A tip of the hat to Murray Shepherd (who picked visibly different lines to most of his Locost rivals and twice vanished over the horizon), Aaron Cooke (who picked up a brace of MR2 victories), Andy Hiley (likewise triumphant in both Sports Specials races) and, particularly, those who volunteered to officiate in the rain for the second time in as many Saturdays.
At the time of writing, my boots still aren’t properly dry…
Historic Sports Car Club Finals
Silverstone, October 17
Had this been an ordinary year, one might have questioned the wisdom of staging the annual HSCC Finals at the same time as the Goodwood Speedweek… but then in normal circumstances, the latter would not have existed. As it was, both events took place behind closed doors – so potential spectators had no choice to make – and there wasn’t enough of a category clash to make an appreciable difference to the entry.
Silverstone would to my mind be a better place if its old, more or less triangular club circuit existed still, but this felt like a morning of old – cold and misty, with the sun making half-hearted attempts to breakthrough. There were also a fair number of participating drivers who raced here long before evolution kicked in, not least Ray Mallock, who won both Formula Junior races at the wheel of his stubby – but lovely – U2 Mk2.
A splash of contemporary reality came in the form of a precautionary Covid temperature check at the main gate; a colleague informs me that he failed one of these earlier in the year, having driven to the venue with his car’s heater at full pelt, though he passed at the second attempt after spending a few minutes in fresh air…
The Historic Touring Car Championship entry was decent, at 25 cars (which again raises the question of why only nine went to Cadwell in August). Most interesting – and least appropriate – of their number was the 1980s Pontiac Firebird of Alistair Fazekas, which looked odd alongside Vauxhall VX4/90, Austin A105 and suchlike (it ran in an invitational class all its own as the driver sought to collect licence signatures). Twice he started at the back and scorched through to fourth within a handful of laps, but on both occasions that’s where he stayed.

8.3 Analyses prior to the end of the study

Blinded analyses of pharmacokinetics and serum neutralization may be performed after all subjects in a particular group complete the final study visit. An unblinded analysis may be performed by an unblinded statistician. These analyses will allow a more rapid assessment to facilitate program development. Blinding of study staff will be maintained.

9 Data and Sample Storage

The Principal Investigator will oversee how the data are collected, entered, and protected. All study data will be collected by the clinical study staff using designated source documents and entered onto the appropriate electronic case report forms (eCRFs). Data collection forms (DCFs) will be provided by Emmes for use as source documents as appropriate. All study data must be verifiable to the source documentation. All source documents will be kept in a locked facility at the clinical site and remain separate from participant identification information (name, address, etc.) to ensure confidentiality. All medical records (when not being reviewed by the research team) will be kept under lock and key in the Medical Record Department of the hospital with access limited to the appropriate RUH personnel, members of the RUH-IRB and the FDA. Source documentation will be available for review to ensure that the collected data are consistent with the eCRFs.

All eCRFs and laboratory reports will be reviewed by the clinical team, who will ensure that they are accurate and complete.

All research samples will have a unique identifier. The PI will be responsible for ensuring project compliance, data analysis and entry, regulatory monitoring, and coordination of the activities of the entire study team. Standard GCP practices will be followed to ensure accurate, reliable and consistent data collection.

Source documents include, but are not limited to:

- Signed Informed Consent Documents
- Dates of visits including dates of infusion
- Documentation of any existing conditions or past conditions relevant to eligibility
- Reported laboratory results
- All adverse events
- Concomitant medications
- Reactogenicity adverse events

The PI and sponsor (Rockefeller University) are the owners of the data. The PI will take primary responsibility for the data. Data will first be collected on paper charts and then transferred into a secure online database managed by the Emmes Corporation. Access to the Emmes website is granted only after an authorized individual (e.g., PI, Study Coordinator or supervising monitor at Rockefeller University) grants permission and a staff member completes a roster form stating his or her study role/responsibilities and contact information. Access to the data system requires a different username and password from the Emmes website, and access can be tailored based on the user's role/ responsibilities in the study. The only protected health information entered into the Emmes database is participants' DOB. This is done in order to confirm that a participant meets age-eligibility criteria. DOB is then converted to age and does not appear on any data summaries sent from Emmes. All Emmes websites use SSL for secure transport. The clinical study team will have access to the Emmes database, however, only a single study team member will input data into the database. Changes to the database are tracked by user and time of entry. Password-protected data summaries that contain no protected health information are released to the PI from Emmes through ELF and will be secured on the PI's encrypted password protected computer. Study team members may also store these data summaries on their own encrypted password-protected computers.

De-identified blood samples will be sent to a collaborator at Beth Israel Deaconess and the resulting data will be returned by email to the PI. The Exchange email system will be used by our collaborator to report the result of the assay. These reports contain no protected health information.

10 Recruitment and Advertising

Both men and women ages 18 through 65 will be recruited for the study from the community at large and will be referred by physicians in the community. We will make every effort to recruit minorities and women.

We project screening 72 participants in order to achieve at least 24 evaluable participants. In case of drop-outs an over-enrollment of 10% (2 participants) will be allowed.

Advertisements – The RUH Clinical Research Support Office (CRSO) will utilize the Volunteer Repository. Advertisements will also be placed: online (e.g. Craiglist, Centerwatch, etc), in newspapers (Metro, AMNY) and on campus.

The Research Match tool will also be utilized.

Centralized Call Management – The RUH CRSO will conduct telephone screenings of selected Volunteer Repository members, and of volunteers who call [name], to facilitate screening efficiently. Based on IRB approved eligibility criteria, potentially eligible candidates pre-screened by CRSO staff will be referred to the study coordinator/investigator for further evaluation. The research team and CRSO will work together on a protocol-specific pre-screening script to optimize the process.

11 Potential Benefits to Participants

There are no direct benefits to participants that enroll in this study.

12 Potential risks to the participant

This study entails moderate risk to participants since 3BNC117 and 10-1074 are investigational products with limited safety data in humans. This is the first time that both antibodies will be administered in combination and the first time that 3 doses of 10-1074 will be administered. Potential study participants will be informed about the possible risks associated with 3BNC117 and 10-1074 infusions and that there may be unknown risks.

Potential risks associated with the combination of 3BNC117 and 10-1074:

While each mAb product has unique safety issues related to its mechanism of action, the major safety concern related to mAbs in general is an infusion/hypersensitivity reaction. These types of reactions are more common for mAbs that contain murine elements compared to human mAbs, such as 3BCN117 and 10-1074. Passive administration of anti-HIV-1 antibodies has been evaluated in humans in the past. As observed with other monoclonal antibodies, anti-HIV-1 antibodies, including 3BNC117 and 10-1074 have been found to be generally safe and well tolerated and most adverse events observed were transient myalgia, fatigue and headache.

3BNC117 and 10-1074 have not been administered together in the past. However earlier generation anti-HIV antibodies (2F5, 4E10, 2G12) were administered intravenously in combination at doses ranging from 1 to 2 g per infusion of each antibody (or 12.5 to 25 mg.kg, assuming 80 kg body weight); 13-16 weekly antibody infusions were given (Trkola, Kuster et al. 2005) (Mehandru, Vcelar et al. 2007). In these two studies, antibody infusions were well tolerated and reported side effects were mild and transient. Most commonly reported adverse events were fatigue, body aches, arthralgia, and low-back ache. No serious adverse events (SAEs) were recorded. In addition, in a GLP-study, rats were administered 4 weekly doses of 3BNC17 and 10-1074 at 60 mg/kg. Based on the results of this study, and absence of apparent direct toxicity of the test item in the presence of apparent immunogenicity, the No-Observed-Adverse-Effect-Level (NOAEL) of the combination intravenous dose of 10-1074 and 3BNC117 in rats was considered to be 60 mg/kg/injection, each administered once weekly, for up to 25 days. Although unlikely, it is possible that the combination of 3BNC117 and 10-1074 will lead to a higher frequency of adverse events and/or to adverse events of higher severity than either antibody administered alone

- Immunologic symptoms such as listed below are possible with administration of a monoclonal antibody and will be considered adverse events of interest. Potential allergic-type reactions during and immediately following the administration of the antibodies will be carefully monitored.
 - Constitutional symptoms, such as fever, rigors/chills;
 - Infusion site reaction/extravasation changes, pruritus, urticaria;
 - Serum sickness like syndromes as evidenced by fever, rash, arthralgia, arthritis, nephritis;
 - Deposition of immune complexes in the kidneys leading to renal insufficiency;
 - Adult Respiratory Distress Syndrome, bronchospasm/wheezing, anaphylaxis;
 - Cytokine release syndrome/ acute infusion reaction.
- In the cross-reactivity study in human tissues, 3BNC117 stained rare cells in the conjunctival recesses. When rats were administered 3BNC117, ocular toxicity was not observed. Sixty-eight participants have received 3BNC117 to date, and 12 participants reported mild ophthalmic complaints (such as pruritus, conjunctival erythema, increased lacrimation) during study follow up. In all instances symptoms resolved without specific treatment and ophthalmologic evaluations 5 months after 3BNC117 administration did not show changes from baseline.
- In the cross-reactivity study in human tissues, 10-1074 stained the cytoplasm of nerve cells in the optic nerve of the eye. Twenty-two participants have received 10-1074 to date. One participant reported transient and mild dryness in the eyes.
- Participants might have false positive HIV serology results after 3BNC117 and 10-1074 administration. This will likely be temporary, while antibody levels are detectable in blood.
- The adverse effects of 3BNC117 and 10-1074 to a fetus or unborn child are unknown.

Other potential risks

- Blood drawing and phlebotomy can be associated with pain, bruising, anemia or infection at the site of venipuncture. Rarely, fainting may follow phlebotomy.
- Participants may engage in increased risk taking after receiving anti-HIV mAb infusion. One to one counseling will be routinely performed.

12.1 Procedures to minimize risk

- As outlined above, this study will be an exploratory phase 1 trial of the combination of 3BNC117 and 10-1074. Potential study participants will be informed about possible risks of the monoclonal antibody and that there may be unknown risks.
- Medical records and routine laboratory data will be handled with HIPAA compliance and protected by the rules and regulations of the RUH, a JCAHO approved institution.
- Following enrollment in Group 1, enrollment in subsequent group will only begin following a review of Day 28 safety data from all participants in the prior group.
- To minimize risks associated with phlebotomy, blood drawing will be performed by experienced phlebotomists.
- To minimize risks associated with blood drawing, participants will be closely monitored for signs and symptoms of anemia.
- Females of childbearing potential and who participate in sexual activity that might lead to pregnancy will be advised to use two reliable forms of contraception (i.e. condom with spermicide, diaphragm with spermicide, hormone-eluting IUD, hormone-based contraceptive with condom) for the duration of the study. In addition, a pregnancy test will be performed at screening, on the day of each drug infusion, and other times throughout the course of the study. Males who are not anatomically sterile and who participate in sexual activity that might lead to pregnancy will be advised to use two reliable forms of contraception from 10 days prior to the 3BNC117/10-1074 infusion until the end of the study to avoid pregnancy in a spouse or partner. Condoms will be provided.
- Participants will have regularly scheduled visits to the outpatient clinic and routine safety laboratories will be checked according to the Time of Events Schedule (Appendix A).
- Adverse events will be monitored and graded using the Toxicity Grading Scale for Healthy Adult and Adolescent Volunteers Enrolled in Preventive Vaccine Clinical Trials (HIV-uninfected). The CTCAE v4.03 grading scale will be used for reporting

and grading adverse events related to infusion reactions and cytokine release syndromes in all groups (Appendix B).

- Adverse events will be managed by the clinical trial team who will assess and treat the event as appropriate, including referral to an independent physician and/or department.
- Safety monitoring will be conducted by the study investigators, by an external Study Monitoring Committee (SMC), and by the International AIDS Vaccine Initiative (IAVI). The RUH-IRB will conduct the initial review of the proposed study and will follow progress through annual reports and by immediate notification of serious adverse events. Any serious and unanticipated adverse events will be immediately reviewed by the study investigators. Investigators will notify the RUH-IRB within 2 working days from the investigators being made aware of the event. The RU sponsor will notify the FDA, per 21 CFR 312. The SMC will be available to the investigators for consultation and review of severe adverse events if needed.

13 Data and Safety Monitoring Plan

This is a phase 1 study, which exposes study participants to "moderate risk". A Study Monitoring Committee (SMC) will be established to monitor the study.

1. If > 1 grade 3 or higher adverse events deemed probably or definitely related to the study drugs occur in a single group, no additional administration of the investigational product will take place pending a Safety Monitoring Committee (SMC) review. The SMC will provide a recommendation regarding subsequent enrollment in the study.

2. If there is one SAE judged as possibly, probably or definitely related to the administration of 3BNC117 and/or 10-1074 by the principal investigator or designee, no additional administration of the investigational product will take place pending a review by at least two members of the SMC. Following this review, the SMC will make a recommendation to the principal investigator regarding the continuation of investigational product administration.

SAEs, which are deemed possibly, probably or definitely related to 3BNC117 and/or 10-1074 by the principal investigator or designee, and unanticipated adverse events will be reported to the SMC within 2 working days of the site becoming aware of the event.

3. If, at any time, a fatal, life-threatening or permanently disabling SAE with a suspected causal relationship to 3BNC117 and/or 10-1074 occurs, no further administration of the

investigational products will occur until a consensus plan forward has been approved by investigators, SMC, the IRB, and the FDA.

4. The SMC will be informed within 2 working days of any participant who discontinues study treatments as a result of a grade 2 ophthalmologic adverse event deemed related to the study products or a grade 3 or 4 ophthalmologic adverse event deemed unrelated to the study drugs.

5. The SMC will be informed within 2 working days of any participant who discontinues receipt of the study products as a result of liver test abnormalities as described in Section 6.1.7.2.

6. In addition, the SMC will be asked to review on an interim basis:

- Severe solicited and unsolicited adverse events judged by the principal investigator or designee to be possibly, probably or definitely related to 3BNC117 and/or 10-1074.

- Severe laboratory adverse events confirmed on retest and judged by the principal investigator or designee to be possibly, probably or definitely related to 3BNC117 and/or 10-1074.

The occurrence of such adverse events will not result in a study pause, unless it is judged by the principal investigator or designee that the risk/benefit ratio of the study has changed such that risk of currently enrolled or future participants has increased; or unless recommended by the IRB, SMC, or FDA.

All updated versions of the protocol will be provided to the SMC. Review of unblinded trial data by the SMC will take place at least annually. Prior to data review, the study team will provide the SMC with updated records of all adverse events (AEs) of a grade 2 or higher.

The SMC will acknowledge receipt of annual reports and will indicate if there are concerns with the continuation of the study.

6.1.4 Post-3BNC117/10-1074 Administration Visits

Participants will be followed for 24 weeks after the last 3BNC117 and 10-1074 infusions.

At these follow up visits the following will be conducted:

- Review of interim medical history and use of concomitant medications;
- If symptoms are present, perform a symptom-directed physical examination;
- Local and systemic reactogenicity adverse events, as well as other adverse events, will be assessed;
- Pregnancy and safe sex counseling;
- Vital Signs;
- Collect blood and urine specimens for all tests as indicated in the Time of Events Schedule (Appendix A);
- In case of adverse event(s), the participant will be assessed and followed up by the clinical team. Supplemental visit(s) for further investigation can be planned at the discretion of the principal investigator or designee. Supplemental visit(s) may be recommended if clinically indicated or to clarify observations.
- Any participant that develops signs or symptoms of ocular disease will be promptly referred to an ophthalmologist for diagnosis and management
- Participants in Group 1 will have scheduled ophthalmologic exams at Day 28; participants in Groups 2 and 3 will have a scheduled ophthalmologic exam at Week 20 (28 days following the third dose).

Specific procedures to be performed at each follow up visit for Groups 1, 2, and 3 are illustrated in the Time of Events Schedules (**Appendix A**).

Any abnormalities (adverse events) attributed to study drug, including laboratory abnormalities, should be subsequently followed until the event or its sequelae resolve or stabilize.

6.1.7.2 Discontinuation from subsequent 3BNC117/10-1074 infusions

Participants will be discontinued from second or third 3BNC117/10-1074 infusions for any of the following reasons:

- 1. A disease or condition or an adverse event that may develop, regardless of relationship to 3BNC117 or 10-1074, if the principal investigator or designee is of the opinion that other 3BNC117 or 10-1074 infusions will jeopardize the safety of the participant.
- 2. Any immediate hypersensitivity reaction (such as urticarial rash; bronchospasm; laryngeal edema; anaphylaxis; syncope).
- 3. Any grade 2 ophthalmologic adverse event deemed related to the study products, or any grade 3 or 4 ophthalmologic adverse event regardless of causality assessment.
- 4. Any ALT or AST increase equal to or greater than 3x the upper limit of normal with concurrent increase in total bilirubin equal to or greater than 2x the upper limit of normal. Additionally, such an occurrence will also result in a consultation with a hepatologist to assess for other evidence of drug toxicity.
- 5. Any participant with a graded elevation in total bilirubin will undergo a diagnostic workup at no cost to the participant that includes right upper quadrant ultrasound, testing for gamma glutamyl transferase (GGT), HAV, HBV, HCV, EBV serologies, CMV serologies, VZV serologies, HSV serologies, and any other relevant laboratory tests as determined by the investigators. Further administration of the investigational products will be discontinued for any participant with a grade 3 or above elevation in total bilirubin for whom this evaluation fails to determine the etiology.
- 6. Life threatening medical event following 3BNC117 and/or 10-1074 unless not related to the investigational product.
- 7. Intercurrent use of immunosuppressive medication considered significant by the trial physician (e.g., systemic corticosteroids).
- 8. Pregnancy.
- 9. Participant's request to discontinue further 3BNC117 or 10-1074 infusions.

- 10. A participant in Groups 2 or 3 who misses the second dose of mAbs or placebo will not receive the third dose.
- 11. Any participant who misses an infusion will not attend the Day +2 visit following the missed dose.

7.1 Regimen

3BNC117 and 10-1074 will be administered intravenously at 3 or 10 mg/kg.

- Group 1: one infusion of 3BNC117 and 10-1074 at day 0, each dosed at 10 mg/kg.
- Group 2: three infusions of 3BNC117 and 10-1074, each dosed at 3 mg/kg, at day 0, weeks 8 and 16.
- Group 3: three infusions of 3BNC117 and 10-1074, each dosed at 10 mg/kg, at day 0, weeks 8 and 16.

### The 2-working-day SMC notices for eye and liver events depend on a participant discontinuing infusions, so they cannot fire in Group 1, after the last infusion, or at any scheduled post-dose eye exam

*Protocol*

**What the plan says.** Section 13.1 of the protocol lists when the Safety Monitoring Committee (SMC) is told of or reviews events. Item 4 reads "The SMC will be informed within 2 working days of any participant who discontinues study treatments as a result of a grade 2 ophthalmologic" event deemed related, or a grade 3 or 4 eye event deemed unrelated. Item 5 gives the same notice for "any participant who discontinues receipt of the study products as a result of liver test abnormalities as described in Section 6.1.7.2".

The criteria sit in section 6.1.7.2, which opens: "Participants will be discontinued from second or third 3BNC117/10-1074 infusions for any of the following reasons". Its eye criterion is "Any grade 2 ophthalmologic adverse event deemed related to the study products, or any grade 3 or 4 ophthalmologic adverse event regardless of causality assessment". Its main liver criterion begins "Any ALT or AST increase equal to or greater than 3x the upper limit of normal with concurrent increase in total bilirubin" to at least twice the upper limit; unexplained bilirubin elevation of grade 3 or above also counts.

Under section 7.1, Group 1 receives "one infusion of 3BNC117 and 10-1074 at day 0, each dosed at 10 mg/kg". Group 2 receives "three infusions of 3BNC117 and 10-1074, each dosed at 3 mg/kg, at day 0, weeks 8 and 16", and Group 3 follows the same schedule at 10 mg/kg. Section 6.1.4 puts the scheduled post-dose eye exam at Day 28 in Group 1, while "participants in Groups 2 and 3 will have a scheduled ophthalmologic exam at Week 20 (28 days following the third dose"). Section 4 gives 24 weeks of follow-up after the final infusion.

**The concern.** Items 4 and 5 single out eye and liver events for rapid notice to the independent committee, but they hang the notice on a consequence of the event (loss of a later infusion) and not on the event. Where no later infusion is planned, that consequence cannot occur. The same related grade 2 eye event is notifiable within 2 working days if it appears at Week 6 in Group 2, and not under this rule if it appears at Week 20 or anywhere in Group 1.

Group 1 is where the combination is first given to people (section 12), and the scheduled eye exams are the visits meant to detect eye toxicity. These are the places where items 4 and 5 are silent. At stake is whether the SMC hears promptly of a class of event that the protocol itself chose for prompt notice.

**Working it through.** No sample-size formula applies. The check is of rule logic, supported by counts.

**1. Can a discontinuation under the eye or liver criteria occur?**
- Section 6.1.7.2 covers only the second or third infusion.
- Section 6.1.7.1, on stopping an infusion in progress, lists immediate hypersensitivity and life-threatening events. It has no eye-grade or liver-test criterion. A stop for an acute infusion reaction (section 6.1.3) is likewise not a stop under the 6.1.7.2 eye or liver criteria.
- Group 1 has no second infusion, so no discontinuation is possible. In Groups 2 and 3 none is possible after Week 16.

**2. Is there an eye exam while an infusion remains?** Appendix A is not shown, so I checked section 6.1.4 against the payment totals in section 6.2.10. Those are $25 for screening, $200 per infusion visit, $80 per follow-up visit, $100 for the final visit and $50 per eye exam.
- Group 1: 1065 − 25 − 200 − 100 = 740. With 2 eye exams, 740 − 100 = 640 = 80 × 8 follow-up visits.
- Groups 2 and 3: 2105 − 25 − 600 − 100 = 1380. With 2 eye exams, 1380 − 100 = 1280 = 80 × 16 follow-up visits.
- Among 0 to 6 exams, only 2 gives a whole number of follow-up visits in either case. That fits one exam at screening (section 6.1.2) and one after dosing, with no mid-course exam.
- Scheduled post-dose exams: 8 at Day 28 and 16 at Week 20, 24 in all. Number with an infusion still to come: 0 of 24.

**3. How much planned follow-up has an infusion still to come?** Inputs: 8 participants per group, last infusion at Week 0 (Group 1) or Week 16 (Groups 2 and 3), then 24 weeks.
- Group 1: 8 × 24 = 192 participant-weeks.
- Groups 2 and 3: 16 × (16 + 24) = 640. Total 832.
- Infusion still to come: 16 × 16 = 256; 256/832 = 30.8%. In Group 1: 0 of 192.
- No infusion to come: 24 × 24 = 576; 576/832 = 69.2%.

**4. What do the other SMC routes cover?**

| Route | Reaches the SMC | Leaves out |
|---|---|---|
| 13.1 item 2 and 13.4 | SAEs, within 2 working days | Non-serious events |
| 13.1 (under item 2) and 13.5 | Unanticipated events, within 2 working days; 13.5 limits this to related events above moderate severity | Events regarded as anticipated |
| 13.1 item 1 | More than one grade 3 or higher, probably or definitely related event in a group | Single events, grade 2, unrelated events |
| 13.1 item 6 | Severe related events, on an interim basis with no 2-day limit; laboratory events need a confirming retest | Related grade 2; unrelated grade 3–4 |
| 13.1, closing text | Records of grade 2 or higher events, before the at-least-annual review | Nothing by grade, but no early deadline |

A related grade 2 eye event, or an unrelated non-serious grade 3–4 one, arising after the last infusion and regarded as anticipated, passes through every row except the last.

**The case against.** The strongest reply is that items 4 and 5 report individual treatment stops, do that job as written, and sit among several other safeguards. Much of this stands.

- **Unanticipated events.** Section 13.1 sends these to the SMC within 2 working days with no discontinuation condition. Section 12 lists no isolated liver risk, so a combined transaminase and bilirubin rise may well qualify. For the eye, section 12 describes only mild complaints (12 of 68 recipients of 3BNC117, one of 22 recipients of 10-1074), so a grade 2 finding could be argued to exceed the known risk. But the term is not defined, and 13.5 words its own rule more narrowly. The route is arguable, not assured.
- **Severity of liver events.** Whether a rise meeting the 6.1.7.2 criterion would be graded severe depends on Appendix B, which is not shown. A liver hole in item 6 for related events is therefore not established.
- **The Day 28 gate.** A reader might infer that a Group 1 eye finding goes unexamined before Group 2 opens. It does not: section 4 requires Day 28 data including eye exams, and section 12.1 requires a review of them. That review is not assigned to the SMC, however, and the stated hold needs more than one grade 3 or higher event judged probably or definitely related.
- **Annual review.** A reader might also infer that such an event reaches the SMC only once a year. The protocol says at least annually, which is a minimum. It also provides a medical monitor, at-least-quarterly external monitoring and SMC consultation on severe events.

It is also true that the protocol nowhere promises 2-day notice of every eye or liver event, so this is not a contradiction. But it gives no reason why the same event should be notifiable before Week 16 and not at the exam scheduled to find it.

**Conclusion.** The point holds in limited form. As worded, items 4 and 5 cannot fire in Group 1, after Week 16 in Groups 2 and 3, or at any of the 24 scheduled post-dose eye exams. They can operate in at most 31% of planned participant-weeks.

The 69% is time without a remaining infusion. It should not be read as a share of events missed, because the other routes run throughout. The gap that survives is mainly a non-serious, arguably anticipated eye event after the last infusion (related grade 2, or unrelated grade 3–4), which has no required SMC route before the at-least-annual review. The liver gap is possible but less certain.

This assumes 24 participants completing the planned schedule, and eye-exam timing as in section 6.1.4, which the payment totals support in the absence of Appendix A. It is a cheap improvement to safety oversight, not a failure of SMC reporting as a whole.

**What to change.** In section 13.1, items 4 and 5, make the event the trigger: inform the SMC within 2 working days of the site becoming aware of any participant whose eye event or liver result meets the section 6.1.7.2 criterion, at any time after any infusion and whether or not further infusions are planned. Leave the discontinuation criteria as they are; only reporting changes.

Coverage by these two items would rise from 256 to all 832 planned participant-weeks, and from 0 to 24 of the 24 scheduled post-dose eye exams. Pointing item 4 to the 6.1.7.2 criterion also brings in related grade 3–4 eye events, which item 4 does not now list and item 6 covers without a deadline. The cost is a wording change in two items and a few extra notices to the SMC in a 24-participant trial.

Bagging a podium finish would doubtless have been considered poor form.
BRSCC Formula Ford Festival
Brands Hatch, October 24-25
Despite what it said on the tin, this could just as easily have been christened the Mazda MX-5 Festival, for there were almost 90 of those in the paddock – 53 of them Mk1s, fractionally more cars than were entered for the headline event.
In light of current travel restrictions – and the fact the UK government doesn’t seem to understand its own rules, which rather complicates things for everybody else – it was no surprise that the entry was down on recent years (at about 25 per cent the level the Festival attracted at its peak), but the Team USA Scholarship racers made their welcome annual pilgrimage.
In reality the three heats were fairly pointless, as every starter was guaranteed a place in the semi-finals, and the competition was far less frenetic than usual, not helped by yet more lashings of rain (this time courtesy of Storm Barbara). Only in the grand final did the intensity increase by a notch or two, Jonathan Browne’s hopes of a second straight festival victory being dashed when Rory Smith squeezed ahead just after half-distance.
Most entertaining performer on the second day was arguably Tom McArthur, who is usually seen contesting National and Northern FF1600 Championship events in a 2010 Van Diemen but has recently been out in a Simon Hadfield-prepared Merlyn Mk20 of somewhat older vintage. On Sunday he spun into the Paddock gravel during the green-flag lap ahead of the HSCC Historic FF1600 race, then started from the pit lane and shot through to fourth (which is where he was supposed to have lined up).
In the Historic Festival, which caters for rather newer cars than its HSCC counterpart, he fought for the lead before eventually taking third, less than four-tenths behind winner Peter Daly. He then won the last-chance race, again beating rivals in far younger machinery, which put him 25th on the grid for the main race. Progress in that was a little more sedate, but he still finished 16th.
Such are the details that make this such an engaging event, no matter how much it might have changed since its pomp.